Hospice care focuses on the comfort and quality of life of patients who are nearing the end of their lives. It was designed with cancer patients in mind, but it’s also common for patients with dementia. A new study finds that hospice may be a better option for end-of-life dementia care than alternative methods, and dementia patients may experience the same satisfaction with care as cancer patients.
Researchers from the University of California San Francisco and Icahn School of Medicine at Mount Sinai used national data to examine how hospice managed the care and emotional wellbeing of dementia patients. The findings, published in the journal Health Affairs, show that more than half of patients’ medical proxies said the care was excellent, while two-thirds said their anxiety and sadness were managed.
To gauge the effects of hospice, the team turned to Medicare claims and the National Health and Aging Trends Study, which included 2,059 adults over 70 who died between 2011 and 2017. Of those, 40% had dementia and 59% of that group had used hospice. That meant nursing staff, social workers, and chaplains were regularly visiting the patient’s home, assisted living facility, nursing home, or designated area within a health care setting. The remaining 60% of participants did not have dementia, and among them, 43% used hospice.
To understand how hospice worked for each dementia patient in their final month of life, proxies including adult children and spouses were surveyed. Overall, 52% of proxies said the care was excellent and 67% said their sadness and anxiety were managed. For those who had not had hospice, those figures were 41% and 46%, respectively. Additionally, only 1 in 10 of the hospice group was moved elsewhere before their deaths, compared with 1 in 4 of those in other care.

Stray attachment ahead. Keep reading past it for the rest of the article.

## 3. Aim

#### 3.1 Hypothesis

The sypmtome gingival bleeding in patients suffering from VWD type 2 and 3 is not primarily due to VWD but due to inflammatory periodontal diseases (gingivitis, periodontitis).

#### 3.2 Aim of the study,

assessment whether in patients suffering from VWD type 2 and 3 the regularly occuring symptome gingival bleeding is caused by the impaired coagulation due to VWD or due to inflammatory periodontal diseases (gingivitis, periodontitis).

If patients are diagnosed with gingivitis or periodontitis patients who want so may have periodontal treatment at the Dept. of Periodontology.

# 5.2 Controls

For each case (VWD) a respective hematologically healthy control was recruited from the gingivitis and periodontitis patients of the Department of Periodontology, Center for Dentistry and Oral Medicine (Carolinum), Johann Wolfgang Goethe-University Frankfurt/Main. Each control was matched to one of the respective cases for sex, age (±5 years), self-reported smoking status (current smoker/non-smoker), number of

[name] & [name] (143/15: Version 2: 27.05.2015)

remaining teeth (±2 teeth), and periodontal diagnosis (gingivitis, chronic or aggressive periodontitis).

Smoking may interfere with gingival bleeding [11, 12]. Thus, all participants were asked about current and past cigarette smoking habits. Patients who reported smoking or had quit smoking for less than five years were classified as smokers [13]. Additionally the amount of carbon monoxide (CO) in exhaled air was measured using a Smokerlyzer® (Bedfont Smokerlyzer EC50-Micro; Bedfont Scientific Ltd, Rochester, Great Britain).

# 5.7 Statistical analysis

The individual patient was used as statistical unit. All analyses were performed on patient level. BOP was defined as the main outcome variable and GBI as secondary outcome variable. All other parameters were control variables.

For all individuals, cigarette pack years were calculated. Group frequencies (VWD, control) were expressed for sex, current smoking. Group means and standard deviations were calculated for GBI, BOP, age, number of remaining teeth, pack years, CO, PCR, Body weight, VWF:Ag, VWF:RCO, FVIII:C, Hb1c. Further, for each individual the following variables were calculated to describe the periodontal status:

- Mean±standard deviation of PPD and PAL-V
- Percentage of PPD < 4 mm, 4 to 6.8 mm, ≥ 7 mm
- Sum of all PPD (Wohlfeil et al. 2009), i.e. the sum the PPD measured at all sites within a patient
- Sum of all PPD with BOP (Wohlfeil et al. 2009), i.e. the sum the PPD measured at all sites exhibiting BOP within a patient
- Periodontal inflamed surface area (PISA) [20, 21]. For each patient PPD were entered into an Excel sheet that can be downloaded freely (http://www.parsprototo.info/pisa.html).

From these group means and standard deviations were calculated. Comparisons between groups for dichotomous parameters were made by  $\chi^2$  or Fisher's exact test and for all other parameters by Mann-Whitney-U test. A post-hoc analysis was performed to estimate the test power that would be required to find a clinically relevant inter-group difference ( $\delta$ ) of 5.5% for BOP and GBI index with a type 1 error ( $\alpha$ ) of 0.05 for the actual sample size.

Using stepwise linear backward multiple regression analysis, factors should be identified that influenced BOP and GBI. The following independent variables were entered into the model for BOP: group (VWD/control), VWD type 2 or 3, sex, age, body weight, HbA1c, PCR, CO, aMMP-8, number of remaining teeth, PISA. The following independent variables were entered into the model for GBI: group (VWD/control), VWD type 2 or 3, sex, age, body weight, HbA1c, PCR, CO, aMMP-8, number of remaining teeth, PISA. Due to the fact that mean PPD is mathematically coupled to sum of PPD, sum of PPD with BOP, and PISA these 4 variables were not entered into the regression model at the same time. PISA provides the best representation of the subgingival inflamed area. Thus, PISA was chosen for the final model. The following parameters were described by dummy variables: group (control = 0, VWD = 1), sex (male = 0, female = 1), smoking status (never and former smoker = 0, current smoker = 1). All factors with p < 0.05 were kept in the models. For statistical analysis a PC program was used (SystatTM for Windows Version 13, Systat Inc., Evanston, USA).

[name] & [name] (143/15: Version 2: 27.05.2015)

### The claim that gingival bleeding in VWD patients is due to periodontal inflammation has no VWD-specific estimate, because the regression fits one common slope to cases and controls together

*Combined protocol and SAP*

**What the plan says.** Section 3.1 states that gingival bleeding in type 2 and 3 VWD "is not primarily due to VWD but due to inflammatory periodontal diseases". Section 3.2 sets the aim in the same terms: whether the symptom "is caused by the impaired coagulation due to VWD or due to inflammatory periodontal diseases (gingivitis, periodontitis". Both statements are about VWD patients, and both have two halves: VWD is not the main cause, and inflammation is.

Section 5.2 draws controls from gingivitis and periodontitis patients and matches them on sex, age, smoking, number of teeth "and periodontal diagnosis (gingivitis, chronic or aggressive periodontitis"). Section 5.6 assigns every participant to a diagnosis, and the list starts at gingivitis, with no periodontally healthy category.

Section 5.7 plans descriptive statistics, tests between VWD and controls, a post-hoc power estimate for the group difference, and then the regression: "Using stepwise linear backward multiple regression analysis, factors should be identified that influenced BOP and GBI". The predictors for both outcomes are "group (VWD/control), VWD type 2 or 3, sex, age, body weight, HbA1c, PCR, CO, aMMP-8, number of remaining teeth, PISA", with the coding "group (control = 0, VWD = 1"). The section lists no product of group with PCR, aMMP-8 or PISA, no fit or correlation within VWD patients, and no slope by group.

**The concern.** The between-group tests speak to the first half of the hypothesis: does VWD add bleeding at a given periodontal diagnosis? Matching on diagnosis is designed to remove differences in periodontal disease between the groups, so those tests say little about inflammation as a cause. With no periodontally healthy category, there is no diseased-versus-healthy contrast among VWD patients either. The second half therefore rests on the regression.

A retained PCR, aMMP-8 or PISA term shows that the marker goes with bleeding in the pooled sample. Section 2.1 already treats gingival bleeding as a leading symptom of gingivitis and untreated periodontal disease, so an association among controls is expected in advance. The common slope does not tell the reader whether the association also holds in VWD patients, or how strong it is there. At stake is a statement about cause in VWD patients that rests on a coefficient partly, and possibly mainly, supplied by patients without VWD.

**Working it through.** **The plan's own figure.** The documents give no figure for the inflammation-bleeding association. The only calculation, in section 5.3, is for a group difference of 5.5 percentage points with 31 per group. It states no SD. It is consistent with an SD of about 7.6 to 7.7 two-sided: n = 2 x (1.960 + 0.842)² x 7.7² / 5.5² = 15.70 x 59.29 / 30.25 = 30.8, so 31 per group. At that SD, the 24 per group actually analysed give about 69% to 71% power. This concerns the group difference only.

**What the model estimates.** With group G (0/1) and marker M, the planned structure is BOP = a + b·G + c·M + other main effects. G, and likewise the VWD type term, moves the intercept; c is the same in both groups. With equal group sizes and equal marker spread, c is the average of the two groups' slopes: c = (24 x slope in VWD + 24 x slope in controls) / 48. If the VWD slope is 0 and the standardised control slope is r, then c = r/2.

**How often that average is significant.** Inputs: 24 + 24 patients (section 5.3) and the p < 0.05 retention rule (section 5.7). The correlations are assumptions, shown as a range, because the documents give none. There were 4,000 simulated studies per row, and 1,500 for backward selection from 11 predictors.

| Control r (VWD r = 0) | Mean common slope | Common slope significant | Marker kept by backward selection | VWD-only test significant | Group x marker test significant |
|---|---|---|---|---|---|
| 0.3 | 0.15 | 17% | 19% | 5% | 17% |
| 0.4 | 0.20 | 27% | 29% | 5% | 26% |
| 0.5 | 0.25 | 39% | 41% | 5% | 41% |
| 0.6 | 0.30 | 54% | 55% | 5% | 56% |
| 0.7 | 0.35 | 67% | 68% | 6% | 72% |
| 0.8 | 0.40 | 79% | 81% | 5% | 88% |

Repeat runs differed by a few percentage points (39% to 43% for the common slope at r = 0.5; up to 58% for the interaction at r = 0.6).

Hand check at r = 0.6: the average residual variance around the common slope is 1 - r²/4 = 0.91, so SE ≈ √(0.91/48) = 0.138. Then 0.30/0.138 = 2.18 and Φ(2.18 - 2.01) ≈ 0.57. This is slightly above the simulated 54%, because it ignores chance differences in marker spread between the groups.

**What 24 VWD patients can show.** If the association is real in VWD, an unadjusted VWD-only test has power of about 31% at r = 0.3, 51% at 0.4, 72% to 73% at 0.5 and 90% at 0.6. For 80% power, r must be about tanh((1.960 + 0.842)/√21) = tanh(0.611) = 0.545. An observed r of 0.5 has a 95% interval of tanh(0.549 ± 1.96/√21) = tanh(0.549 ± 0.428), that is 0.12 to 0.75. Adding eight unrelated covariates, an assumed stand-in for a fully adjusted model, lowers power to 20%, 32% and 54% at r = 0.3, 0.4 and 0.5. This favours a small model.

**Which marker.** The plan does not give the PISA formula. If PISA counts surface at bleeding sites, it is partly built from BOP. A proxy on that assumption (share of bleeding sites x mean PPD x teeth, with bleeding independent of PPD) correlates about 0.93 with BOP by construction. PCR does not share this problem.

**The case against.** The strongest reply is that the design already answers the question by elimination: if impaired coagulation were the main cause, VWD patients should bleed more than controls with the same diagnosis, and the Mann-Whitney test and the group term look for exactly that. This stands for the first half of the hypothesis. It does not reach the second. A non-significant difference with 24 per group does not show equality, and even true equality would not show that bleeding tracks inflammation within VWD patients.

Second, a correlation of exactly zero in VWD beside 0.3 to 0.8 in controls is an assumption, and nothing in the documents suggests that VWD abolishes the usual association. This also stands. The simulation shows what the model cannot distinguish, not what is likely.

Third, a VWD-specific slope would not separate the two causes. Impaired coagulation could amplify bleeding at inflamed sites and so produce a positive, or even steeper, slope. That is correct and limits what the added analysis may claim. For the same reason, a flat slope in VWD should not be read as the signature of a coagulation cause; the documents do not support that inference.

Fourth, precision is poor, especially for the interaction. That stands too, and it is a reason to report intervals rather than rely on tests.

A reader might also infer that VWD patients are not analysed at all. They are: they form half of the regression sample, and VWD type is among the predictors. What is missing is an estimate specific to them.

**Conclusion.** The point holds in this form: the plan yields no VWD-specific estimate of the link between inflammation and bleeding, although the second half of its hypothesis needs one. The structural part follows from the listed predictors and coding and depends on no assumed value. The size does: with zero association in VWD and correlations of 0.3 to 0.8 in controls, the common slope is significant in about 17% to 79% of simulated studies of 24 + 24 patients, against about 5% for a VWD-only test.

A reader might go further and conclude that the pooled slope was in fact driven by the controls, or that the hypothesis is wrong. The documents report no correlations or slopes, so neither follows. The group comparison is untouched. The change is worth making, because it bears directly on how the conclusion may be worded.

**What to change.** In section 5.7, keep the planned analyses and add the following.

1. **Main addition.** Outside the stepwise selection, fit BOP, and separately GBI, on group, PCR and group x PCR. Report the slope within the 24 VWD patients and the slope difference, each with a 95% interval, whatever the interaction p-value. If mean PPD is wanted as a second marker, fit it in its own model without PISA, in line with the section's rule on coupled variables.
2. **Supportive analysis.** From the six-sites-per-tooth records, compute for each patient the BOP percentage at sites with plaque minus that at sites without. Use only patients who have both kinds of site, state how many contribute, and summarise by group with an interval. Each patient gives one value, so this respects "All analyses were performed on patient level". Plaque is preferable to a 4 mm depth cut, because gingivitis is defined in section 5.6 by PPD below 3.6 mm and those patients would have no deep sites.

Another find that stuck out to researchers was that dementia patients’ proxies rated the hospice experience about the same as those with other health conditions.
Dr. Krista L. Harrison, first author and associate professor in the UCSF Division of Geriatrics, says, “We honestly expected it not to be positive. Since the hospice model was designed for patients with cancer, we expected end-of-life care to be worse for people with dementia.”
Despite these apparent benefits for dementia patients, the researchers say it can be difficult to get hospice care in this situation. Patients may risk being disenrolled, due to insurance reimbursement criteria that calls for documentation of continuous decline. The decline experienced during dementia may not be this cut and dried. This fear of being disenrolled may lead to dementia patients not getting the full benefit of hospice or enrolling too late.
Additionally, the team says that in hospice, it’s assumed that the patient will be able to contribute to discussions about their care and that family will handle care gaps when the care team is not on hand. However, hospice criteria for dementia requires that the patient is unable to speak and needs help with nearly all daily activities. That may mean their needs are beyond what can be provided by a Medicare team and loved ones will have to take on a lot more. The researchers feel that these policies may have to be modified.
Dr. Lauren Hunt, co-author and nurse practitioner and health services researcher at UCSF, says the hospice model “may result in both reduced access and paradoxically long stays, and high rates of disenrollment while still alive. Hospice policies could be changed to better fit the unpredictable trajectory of dementia.”
The team believes that due to the benefits hospice care can provide dementia patients, there should be further research to see if prognostic requirements for eligibility should be removed.